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Meth use is on the rise

Throughout many areas of the United States, methamphetamine production and use is on the rise. Tennessee has not escaped this dangerous and deadly epidemic. Methamphetamine lab seizures rose an astounding 76 percent in 2009 for the State of Tennessee over the previous year.
While Mexican drug trafficking organizations had been the main suppliers and distributors of methamphetamine throughout much of the country, domestic laboratories have sprung up across the United States. Methamphetamine labs, also known as meth labs, have expanded from the southwest region of the United States, across the country to the eastern section of the United States. According to the Drug Enforcement Administration, many methamphetamine labs are located in the rural areas of the Appalachians Mountains in eastern Tennessee.
According to Tommy Farmer, State Director for the Meth Task Force for the State of Tennessee, there were 1,437 meth lab seizures in 2009. Farmer added that Johnson County saw a decrease of ten percent from 2008, with nine meth lab seizures in 2009. According to Farmer, McMinn County had the largest number of meth lab seizures in 2009. McMinn County is located between Knoxville and Chattanooga. “I commend Tennessee in our approach,” said Farmer. He attributes the rise in seizures to better methods of determining lab locations and the intolerance that the public is building for this dangerous drug. Farmer added that Tennessee has an aggressive approach to the rising methamphetamine problems the state faces. Due to its physical location, Farmer added, “Tennessee is impacted greatly by other surrounding states.” According to Farmer, of the 1,437 meth lab seizures, 1,260 arrests were made.
Meth is made from common and easily obtainable chemicals. The Meth Free Tennessee Act of 2005 was implemented to limit the sale of pharmaceutical ingredients that are used in methamphetamine production. The purchase of over-the counter cold and sinus medications that contain pseudoephedrine have become limited and regulated. Purchases of any products such as Sudafed, Aleve Cough and Cold and Claritin-D contain pseudoephedrine. The Meth Free Tennessee Act of 2005 limits the amount per day and per month any individual can purchase. Customers must show picture identification and sign for their purchase. The names of all individuals who purchase any product containing pseudoephedrine are entered onto a log that is submitted every 30 days to the Meth Task Force. However, meth addicts and manufacturers often travel from pharmacy to pharmacy, often crossing state lines to obtain the maximum amount that they can purchase from each location. These individuals are referred to as “smurfs,” according to Farmer. The pseudoephedrine-containing medications are traded for meth or sold to the meth manufacturers.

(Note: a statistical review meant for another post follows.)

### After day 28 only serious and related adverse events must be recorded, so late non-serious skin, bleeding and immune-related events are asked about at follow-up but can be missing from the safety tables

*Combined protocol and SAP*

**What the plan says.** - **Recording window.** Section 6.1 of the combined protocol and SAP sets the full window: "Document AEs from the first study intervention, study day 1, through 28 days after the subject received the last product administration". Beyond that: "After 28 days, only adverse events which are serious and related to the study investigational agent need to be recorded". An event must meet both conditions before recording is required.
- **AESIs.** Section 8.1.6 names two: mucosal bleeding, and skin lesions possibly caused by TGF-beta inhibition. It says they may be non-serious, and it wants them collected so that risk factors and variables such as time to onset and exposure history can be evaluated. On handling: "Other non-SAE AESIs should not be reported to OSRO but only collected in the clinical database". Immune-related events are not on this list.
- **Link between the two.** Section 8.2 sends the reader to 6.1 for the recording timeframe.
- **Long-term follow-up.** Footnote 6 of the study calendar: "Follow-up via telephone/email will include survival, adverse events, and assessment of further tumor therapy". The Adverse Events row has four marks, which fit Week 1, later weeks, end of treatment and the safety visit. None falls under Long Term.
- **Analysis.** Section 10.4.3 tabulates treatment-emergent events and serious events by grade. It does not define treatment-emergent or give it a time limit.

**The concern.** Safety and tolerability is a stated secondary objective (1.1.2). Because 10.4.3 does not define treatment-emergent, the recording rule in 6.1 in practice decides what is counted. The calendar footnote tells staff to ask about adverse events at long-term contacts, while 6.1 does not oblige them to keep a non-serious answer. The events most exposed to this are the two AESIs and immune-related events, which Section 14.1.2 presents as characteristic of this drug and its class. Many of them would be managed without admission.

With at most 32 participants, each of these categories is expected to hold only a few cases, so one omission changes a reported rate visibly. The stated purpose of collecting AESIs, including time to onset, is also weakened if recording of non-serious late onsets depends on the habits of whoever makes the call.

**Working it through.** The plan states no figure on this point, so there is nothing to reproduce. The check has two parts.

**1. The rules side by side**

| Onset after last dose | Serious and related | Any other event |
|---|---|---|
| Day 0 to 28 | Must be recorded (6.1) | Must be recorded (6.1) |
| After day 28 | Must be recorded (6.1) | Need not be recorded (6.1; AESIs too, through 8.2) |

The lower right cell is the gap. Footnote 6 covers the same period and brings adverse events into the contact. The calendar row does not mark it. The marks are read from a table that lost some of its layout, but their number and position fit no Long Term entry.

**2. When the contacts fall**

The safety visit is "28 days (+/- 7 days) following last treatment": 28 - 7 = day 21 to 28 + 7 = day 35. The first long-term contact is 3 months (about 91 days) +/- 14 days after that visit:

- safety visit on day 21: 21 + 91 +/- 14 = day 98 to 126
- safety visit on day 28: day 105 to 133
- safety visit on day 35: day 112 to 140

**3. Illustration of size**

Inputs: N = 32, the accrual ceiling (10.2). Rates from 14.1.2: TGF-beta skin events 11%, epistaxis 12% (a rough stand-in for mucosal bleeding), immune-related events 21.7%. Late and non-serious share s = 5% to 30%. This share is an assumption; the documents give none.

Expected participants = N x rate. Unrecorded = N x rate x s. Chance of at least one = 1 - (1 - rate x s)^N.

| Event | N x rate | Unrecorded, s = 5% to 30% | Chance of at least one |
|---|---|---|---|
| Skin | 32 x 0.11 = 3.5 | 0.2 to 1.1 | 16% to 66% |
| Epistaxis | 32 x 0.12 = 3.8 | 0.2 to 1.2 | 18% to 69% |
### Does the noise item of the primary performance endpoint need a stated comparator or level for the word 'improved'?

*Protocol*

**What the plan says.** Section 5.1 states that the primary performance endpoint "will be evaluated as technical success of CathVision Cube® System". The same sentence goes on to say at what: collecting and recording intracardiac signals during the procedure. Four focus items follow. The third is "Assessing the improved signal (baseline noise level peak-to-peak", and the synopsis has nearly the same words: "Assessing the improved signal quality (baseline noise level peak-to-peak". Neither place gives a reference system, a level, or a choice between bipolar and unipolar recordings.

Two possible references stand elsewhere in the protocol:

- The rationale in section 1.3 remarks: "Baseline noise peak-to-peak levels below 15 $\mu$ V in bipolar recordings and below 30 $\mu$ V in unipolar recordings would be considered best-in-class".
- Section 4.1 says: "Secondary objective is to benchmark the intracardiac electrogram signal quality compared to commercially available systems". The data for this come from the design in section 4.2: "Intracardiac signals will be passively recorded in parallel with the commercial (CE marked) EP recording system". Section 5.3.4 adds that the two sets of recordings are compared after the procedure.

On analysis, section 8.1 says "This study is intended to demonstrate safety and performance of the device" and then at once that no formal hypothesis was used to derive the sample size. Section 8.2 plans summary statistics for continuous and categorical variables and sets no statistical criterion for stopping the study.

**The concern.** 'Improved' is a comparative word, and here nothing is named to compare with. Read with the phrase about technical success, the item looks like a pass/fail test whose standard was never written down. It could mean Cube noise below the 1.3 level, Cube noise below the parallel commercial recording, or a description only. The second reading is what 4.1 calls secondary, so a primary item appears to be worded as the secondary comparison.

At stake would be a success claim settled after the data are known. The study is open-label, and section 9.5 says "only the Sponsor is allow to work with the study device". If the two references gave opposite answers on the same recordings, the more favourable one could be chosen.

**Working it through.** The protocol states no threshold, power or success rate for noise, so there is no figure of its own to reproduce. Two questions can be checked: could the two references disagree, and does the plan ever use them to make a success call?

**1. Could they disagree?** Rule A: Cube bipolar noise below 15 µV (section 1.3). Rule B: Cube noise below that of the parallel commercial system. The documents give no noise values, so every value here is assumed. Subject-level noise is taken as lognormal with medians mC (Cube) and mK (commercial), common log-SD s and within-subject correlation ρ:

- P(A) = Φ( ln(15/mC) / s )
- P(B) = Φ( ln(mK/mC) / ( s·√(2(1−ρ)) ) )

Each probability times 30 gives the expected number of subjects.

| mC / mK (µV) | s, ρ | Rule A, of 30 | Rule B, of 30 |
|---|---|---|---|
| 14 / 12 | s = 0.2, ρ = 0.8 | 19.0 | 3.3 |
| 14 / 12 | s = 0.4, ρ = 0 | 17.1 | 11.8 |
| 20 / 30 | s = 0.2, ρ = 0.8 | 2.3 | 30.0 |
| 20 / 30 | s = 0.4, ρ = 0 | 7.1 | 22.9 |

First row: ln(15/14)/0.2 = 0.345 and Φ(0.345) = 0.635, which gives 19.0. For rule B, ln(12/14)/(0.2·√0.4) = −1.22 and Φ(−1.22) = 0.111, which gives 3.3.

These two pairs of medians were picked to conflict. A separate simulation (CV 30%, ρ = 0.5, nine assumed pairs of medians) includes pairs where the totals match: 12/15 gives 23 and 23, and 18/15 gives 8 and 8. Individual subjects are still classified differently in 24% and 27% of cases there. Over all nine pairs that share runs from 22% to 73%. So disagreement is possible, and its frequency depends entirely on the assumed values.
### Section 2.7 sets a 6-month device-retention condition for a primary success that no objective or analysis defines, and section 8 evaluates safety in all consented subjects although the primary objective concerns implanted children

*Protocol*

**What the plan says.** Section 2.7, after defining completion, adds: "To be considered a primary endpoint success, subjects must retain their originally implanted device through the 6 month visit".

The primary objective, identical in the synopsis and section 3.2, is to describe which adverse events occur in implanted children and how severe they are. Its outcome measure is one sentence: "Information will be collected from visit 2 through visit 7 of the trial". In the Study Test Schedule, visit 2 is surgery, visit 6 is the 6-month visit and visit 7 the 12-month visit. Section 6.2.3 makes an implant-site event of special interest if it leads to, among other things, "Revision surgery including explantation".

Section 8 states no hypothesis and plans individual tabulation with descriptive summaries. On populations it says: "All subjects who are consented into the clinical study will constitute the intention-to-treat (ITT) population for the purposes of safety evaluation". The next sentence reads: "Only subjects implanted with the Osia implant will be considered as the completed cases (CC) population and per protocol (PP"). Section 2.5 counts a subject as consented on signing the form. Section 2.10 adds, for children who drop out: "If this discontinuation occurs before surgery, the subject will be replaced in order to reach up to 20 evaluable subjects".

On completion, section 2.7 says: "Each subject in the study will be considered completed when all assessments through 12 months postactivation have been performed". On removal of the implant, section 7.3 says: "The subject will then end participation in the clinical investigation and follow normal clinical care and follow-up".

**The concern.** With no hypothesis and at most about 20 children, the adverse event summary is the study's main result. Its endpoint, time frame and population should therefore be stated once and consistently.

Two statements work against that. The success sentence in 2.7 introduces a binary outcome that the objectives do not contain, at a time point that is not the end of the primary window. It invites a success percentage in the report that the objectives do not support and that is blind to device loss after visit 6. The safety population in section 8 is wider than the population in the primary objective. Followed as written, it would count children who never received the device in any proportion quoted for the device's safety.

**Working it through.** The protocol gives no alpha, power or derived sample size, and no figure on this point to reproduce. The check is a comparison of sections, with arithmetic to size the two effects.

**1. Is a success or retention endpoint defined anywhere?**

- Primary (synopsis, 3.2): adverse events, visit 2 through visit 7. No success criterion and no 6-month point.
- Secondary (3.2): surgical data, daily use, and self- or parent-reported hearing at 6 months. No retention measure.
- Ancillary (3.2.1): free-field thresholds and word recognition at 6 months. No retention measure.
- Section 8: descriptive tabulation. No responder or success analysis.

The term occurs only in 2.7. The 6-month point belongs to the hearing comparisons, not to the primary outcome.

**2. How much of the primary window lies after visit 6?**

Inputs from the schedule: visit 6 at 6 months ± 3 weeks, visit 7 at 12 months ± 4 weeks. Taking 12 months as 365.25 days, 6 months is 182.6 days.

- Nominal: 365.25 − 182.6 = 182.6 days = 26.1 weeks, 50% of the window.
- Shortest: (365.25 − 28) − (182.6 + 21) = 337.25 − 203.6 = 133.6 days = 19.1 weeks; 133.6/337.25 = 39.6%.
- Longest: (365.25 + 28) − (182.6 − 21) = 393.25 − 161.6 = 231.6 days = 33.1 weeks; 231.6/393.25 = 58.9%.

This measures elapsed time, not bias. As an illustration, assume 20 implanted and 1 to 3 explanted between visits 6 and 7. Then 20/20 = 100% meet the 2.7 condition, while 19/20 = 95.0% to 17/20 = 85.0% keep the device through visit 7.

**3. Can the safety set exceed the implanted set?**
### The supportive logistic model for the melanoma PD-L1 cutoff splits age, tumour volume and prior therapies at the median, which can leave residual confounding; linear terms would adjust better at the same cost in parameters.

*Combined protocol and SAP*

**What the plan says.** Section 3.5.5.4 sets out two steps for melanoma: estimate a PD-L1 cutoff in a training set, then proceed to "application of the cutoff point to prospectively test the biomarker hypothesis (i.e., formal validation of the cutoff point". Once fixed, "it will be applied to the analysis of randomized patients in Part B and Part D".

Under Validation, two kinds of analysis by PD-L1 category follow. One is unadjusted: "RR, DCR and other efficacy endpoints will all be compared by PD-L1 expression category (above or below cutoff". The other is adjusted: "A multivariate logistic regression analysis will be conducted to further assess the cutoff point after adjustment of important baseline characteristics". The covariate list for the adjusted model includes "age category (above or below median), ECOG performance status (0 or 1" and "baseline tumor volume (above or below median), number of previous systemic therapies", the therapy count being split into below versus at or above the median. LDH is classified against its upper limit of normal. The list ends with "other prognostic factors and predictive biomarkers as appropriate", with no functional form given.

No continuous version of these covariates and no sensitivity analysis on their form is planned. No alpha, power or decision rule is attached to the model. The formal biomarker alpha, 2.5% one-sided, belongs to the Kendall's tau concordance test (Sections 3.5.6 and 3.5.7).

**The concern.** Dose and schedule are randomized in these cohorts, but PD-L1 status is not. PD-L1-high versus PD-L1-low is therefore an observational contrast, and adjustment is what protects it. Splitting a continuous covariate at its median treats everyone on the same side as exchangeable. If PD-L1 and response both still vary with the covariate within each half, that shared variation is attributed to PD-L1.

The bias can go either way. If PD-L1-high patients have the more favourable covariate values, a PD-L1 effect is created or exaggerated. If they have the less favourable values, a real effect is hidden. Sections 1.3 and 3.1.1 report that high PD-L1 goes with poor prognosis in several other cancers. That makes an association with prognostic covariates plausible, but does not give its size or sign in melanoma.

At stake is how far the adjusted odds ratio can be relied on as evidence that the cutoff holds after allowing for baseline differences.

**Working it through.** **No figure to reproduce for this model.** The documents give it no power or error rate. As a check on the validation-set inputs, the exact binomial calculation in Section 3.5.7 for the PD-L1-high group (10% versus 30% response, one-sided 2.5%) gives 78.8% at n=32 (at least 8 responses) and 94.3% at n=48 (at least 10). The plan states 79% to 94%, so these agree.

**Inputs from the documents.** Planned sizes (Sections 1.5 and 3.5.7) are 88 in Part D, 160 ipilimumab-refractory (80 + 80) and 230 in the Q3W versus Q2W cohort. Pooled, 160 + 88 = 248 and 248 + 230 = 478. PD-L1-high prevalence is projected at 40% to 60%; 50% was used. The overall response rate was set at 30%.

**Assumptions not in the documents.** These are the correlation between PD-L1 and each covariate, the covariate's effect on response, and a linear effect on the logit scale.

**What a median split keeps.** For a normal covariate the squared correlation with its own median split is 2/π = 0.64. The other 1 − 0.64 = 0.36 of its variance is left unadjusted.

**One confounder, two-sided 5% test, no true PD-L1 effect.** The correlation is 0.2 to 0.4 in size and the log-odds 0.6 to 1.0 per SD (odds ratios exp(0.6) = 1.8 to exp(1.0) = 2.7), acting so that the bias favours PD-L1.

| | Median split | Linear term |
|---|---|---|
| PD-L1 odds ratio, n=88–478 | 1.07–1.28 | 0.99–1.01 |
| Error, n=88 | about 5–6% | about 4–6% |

While many methamphetamine labs are often set up in out-of-the-way, clandestine areas, new ways of producing meth have arisen. The most common is known as “shake and bake.” This method has increased in popularity not only in Tennessee, but across the nation. This methodology is faster than the traditional methods. However, it is extremely dangerous as the chemicals needed for this process are highly volatile, resulting in explosions. “Our burn units are bursting at the seams, “ said Farmer. At this time, “60 to 70 percent of lab seizures are shake and bake,” Farmer added.
Methamphetamine causes devastating effects upon users, their families and communities. Methamphetamine use destroys families and individuals. Communities with meth users often see an increase in burglaries and thefts as users look for ways to obtain money. Children of methamphetamine users often are abused and neglected. They become separated from their parents as they are placed in foster homes. The children who are living in or around meth labs can suffer brain damage from the devastating fumes. Residue left behind can cause chemical burns to anyone who comes in contact with meth production remains. Methamphetamine use during pregnancy can lead to premature birth, along with developmental and growth disorders.
For every pound of meth that is produced, five to six pounds of toxic waste remains. Left-over chemicals are often poured down drains or left on the ground. Some of these chemicals stay in the ground for many years. Byproducts of meth production are often left in open fields where they can be absorbed into crops and water sources. Residue from methamphetamine production is found on furniture, walls, air vents and eating surfaces. Production can be set up anywhere. Chemical smells are associated with recent meth production. Some of these smells include: ammonia, cat-urine odors, nail polish remover, bleach and drainer cleaner. According to Farmer, motel rooms are used as temporary meth labs. Leave the premises if you notice any chemical odors as meth residue may be present.
Methamphetamine has horrific effects upon the user’s body and mind, playing havoc with the central nervous system. Long-lasting brain damage can occur, including violent behavior, anxiety, paranoia, memory loss, confusion, aggression, irritability and seizures. Users experience an increased risk of brain damage, stroke, heart attack and a compromised immune system. Gums can turn black, known as “meth mouth.” Specific components in methamphetamine are acidic, causing rapid and often irreversible damage to teeth and gums. Bones become brittle, causing them to break easily. Users also lose weight rapidly, leading to malnutrition. Dependent on a variety of factors, the average life span of a methamphetamine addict is typically five to seven years.